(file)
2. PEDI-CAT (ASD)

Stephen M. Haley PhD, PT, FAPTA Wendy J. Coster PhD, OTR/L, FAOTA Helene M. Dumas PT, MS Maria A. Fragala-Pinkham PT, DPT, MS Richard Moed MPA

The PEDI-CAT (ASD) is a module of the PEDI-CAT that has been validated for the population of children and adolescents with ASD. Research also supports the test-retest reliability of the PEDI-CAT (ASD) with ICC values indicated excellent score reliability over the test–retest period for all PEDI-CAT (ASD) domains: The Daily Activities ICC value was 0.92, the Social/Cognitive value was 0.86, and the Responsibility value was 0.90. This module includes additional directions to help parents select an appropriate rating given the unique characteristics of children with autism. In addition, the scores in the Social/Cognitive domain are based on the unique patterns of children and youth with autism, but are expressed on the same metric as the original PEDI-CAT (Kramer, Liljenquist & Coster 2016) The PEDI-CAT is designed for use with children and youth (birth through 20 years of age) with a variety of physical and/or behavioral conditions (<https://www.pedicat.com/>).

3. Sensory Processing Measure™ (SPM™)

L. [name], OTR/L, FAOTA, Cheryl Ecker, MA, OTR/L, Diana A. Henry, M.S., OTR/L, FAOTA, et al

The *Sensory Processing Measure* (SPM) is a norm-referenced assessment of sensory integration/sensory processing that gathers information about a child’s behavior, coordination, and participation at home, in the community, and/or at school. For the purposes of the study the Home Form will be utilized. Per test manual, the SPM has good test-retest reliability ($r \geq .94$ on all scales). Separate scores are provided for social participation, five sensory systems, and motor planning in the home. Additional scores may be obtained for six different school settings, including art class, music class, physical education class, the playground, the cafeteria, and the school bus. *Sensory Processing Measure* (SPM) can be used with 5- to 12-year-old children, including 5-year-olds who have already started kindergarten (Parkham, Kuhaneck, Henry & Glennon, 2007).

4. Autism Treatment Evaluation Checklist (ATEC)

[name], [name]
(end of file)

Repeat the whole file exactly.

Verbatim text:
2. PEDI-CAT (ASD)

Stephen M. Haley PhD, PT, FAPTA Wendy J. Coster PhD, OTR/L, FAOTA Helene M. Dumas PT, MS Maria A. Fragala-Pinkham PT, DPT, MS Richard Moed MPA

The PEDI-CAT (ASD) is a module of the PEDI-CAT that has been validated for the population of children and adolescents with ASD. Research also supports the test-retest reliability of the PEDI-CAT (ASD) with ICC values indicated excellent score reliability over the test–retest period for all PEDI-CAT (ASD) domains: The Daily Activities ICC value was 0.92, the Social/Cognitive value was 0.86, and the Responsibility value was 0.90. This module includes additional directions to help parents select an appropriate rating given the unique characteristics of children with autism. In addition, the scores in the Social/Cognitive domain are based on the unique patterns of children and youth with autism, but are expressed on the same metric as the original PEDI-CAT (Kramer, Liljenquist & Coster 2016) The PEDI-CAT is designed for use with children and youth (birth through 20 years of age) with a variety of physical and/or behavioral conditions (<https://www.pedicat.com/>).

3. Sensory Processing Measure™ (SPM™)

L. [name], OTR/L, FAOTA, Cheryl Ecker, MA, OTR/L, Diana A. Henry, M.S., OTR/L, FAOTA, et al

The *Sensory Processing Measure* (SPM) is a norm-referenced assessment of sensory integration/sensory processing that gathers information about a child’s behavior, coordination, and participation at home, in the community, and/or at school. For the purposes of the study the Home Form will be utilized. Per test manual, the SPM has good test-retest reliability ($r \geq .94$ on all scales). Separate scores are provided for social participation, five sensory systems, and motor planning in the home. Additional scores may be obtained for six different school settings, including art class, music class, physical education class, the playground, the cafeteria, and the school bus. *Sensory Processing Measure* (SPM) can be used with 5- to 12-year-old children, including 5-year-olds who have already started kindergarten (Parkham, Kuhaneck, Henry & Glennon, 2007).

4. Autism Treatment Evaluation Checklist (ATEC)

[name], [name]